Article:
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Alternaria sp.

Tuesday 5 October 2010

Alternaria is a genus of ascomycete fungi. Alternaria species are known as major plant pathogens. They are also common allergens in humans, growing indoors and causing hay fever or hypersensitivity reactions that sometimes lead to asthma. They readily cause opportunistic infections in immunocompromised people such as AIDS patients.

There are 299 species in the genus. They are ubiquitous in the environment and are a natural part of fungal flora almost everywhere.

They are normal agents of decay and decomposition. The spores are airborne and found in the soil and water, as well as indoors and on objects. The club-shaped spores are single or form long chains. They can grow thick colonies which are usually black or gray.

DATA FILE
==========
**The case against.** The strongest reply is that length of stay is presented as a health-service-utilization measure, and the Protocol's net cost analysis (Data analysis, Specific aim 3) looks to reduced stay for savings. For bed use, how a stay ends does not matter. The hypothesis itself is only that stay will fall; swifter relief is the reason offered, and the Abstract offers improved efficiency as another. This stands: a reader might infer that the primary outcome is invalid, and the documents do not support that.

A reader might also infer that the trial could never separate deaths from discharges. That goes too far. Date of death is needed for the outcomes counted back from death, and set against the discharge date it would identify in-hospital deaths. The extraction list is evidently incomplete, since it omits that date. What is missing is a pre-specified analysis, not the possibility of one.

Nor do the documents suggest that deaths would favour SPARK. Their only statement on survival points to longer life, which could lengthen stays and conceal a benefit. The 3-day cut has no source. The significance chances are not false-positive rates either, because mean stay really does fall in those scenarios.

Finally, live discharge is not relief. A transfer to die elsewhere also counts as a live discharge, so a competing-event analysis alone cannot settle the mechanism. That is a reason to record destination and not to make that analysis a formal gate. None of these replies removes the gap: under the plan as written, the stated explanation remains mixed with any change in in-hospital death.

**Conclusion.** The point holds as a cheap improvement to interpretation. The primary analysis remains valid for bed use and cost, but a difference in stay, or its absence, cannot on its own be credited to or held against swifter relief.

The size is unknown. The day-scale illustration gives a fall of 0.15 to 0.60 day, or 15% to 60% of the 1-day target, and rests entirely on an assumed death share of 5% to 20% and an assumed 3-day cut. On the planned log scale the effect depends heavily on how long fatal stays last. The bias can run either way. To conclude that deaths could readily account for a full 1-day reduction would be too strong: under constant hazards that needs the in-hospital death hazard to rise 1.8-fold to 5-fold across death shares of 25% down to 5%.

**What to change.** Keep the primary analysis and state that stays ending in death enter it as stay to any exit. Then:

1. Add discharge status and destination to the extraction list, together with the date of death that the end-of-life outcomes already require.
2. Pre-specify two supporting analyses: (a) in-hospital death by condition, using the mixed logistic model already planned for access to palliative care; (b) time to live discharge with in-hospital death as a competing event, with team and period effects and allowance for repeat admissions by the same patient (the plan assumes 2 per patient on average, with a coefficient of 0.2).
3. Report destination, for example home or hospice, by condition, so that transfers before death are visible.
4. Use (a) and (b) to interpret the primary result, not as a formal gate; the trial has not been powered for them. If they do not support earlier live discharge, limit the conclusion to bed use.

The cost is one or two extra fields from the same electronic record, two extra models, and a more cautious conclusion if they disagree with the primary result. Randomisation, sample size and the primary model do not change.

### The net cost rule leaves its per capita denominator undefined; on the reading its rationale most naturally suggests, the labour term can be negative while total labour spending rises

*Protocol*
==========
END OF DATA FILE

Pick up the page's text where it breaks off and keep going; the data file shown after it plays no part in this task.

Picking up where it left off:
At least 20% of agricultural spoilage is caused by Alternaria species.

Many human health disorders can be caused by these fungi, which grow on skin and mucous membranes, including on the eyeballs and within the respiratory tract.

Allergies are common, but serious infections are rare, except in people with compromised immune systems.

However, species of this fungal genus are often prolific producers of a variety of toxic compounds.

The effects most of these compounds have on animal and plant health are not well known.

The terms alternariosis and alternariatoxicosis are used for disorders in humans and animals caused by a fungus in this genus.

Not all Alternaria species are pests and pathogens; some have shown promise as biocontrol agents against invasive plant species

Types (Examples)

- Alteraria infectoria
- Alteraria tenuissima
- Alteraria alternata

See also

- phaeohyphomycosis
- Alternariosis